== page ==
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The Spokesman-Review Newspaper
Spokane, Washington  Est. May 19, 1883

100 years ago in Montana: Prosecutor in Edith Colby murder case alludes to ‘master hand’ controlling her actions

From our archive, 100 years ago

Closing arguments began in the trial of Miss Edith Colby – and the prosecutor hinted Colby might have been merely a tool in a bitter political feud in Sanders County, Montana.

She was charged with murdering A.C. Thomas, the chairman of the county Republican Party, after he insulted her by calling her a “red-light woman.”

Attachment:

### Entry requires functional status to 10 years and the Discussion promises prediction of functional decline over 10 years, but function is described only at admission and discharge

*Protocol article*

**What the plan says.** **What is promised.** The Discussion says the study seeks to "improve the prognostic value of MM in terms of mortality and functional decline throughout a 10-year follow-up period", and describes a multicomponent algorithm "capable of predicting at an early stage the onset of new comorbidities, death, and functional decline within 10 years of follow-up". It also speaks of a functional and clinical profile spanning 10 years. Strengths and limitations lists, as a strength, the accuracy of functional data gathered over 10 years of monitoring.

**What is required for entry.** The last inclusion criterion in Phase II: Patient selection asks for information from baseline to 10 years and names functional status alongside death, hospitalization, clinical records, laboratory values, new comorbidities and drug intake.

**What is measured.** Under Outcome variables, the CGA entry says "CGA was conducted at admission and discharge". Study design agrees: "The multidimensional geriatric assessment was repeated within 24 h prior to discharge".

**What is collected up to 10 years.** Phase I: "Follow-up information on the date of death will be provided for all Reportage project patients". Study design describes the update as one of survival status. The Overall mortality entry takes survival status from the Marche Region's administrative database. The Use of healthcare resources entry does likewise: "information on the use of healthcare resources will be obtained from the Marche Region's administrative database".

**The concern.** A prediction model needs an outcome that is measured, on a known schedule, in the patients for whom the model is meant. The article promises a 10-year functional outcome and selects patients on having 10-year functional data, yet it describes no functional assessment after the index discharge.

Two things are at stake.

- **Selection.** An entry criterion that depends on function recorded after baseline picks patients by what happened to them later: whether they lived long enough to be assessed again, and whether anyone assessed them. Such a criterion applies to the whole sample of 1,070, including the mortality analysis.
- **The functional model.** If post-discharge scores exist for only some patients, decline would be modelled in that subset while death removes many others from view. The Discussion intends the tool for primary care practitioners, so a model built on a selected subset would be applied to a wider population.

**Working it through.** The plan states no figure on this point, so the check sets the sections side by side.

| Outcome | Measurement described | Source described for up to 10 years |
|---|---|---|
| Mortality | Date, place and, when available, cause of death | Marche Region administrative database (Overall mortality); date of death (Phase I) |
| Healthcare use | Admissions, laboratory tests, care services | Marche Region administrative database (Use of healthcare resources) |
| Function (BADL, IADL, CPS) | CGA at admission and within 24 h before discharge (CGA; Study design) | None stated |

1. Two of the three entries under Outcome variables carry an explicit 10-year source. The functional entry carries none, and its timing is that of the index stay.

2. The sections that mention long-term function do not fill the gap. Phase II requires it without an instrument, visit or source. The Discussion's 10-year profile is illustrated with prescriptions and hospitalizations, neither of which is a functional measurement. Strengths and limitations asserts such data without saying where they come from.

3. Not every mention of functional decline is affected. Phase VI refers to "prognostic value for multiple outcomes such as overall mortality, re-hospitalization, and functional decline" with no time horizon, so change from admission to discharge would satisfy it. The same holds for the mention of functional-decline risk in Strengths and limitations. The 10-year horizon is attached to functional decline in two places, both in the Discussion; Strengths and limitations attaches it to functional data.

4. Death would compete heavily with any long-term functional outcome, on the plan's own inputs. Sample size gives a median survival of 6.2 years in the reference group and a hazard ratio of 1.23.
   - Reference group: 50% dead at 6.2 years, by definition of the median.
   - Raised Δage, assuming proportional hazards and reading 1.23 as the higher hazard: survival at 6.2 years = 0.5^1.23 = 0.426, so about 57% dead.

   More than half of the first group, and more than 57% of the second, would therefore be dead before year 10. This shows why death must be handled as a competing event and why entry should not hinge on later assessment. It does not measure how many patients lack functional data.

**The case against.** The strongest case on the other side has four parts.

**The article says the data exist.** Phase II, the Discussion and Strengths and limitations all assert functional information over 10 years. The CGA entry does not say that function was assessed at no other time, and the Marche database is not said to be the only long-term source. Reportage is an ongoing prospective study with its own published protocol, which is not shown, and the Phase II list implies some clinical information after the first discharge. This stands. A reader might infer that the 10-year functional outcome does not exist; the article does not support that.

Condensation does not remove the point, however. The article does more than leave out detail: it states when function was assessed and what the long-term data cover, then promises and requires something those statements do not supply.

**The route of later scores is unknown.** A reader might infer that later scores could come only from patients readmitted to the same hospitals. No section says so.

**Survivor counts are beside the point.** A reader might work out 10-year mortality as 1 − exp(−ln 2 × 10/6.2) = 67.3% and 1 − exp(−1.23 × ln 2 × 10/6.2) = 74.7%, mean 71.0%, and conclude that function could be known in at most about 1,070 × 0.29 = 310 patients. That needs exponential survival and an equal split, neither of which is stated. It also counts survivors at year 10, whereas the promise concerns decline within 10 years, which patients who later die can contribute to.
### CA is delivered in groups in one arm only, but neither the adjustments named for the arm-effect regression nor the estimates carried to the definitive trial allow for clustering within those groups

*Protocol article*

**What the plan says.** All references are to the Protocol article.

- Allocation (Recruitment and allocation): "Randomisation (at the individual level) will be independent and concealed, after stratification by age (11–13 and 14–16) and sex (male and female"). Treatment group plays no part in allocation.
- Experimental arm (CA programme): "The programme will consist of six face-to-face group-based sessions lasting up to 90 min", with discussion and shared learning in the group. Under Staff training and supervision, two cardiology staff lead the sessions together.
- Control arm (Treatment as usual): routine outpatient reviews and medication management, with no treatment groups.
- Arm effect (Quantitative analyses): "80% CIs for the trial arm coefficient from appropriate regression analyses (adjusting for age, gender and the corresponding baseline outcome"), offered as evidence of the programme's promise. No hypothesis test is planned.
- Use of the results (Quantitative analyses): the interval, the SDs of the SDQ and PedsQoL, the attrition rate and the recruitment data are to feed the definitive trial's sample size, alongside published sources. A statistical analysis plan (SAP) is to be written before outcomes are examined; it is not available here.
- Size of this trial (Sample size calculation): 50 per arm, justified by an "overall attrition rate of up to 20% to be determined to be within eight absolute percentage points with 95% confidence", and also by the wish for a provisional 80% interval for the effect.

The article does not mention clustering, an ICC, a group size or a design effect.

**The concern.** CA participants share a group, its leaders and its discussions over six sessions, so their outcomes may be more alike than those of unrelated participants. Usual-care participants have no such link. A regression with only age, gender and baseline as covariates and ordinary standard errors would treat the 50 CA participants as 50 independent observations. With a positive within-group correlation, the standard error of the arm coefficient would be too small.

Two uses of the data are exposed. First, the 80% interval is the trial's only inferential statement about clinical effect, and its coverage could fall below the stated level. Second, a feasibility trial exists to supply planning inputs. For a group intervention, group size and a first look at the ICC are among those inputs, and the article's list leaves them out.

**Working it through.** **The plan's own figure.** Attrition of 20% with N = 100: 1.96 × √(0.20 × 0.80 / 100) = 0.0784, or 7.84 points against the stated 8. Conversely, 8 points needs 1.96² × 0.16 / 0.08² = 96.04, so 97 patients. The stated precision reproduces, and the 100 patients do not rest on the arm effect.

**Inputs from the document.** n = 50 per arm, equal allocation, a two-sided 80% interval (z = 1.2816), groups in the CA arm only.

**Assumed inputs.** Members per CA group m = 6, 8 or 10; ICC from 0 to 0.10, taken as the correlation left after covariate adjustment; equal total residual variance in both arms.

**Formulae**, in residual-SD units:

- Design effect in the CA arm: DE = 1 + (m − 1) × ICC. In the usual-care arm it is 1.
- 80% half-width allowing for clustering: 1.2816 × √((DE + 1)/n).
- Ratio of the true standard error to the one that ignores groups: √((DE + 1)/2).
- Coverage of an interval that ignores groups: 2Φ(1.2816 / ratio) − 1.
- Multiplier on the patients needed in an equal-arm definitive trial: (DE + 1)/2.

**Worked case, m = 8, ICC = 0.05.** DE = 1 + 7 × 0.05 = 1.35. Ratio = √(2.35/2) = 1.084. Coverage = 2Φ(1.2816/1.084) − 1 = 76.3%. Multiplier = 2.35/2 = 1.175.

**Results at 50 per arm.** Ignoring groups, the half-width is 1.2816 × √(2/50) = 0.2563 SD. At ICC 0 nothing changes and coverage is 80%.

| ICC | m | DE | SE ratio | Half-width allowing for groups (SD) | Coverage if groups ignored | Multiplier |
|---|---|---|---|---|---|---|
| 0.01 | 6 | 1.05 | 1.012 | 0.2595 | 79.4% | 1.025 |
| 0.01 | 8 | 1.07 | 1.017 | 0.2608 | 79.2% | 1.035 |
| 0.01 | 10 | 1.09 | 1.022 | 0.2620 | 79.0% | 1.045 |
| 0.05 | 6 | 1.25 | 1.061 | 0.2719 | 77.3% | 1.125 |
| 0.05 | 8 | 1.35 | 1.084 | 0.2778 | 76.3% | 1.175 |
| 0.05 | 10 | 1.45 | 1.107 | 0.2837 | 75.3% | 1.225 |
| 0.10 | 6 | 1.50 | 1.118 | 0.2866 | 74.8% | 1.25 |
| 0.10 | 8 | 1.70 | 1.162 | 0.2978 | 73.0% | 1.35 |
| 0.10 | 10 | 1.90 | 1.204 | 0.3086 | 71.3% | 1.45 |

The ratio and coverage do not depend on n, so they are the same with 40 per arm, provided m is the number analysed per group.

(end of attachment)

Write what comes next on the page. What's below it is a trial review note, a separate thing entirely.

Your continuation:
The prosecutor referred to the possibility of a shadowy “master hand” behind a larger plot to kill Thomas.

“It is improbable that he ever insulted that woman,” the prosecutor said. “No life is safe in Sanders County, if a woman can be brought in from Spokane to kill on this pretext. Always the ‘master hand.’ She was going to get Thomas under its guidance.”

From the demographics beat: A Spokane Daily Chronicle headline touted an astonishing statistic: “Death Rate Here Lowest in the World, Figures May Show.”

The word “may” was crucial. The paper’s estimate of the 1916 death rate of “approximately 6.43” (apparently, per thousand) was based on several guesses, including an estimate of the city’s population. Those estimates varied widely. Also, the year wasn’t over yet.

The average death rate in the U.S. at the time was about 13.

Also on this date

(From the Associated Press)

1791: Composer Wolfgang Amadeus Mozart died in Vienna, Austria, at age 35.